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Father of 1st US Afghanistan fatality blasts prisoner swap with Taliban

Personnel based at Forward Operating Base Mike Spann walk past rusted weapons on the grounds of the Kala-Jangi fortress, on Nov. 19, 2007, six years after the November 25, 2001, riot by Taliban prisoners, that resulted in the death of Mike Spann, the first American casualty of the war in Afghanistan.

WASHINGTON — The father of America's first fatality in Afghanistan denounced the Obama administration for releasing Taliban prisoners that he holds responsible for his son’s death, saying the move was a slap in the face to every American who died in the war against terror.

Johnny "Mike" Spann, part of a CIA paramilitary unit, was killed Nov. 25, 2001 during an uprising by Taliban prisoners near Mazar-e-Sharif a month after President George W. Bush ordered U.S. forces into Afghanistan to punish al-Qaida and its allies for the 9/11 attacks in the United States.

Two of the five Taliban prisoners released last weekend from Guantanamo prison in exchange for Sgt. Bowe Bergdahl were present during the uprising at Qala-i-Jangi prison, according to U.S. documents obtained by The Washington Post. They were Mullah Mohammad Fazl and Mullah Norullah Noori.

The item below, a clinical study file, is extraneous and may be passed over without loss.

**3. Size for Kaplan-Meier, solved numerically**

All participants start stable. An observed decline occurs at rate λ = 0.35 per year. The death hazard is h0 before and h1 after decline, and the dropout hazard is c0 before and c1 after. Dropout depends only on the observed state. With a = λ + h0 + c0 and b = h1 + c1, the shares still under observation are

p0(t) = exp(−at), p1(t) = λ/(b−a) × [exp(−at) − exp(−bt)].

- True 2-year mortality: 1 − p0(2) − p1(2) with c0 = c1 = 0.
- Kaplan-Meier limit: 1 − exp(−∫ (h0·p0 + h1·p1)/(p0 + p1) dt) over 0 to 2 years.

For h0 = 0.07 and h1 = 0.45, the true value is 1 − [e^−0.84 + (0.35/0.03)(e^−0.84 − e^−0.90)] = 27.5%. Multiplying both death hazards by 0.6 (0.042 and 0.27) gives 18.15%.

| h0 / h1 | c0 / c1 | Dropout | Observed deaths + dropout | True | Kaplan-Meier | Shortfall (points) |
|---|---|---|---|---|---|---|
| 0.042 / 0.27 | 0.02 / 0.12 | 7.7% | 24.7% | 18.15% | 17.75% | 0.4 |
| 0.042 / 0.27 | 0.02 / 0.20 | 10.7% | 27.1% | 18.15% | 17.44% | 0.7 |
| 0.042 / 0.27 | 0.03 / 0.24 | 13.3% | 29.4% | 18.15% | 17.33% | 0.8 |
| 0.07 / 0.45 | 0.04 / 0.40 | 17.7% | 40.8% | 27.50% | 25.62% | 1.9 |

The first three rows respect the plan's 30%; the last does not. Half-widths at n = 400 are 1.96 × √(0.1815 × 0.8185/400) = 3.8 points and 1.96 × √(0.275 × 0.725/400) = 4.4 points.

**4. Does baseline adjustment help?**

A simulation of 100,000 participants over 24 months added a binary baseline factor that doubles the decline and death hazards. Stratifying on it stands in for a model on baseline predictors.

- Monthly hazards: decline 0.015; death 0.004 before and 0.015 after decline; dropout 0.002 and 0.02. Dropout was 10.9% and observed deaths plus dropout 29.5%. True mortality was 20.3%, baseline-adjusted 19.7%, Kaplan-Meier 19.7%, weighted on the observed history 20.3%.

Spann's father, Johnny Spann, told Stars and Stripes that his first reaction to the exchange was "disappointment and disbelief.

 

“I couldn’t believe what I was hearing,” Spann recalled. “It’s a slap in the face to everybody that’s died in this war on terror... Every American that’s lost their life to the hands of the Taliban and al-Qaida — this is a slap in their face to know that we had five high-powered leaders that we just turned loose.”

Details of the two mullahs' roles in the uprising have never been publicly spelled out by the U.S.

Nevertheless, Spann, 65, of Winfield, Alabama, is convinced the two were responsible even if they weren’t the ones that pulled the trigger.

“I’m convinced from all the reports and all the information that I have that that was a planned event from the night before, and [the Taliban] knew exactly what they were going to do and when they were going to do it. And I think that those two men were part of it — part of the planning,” he said.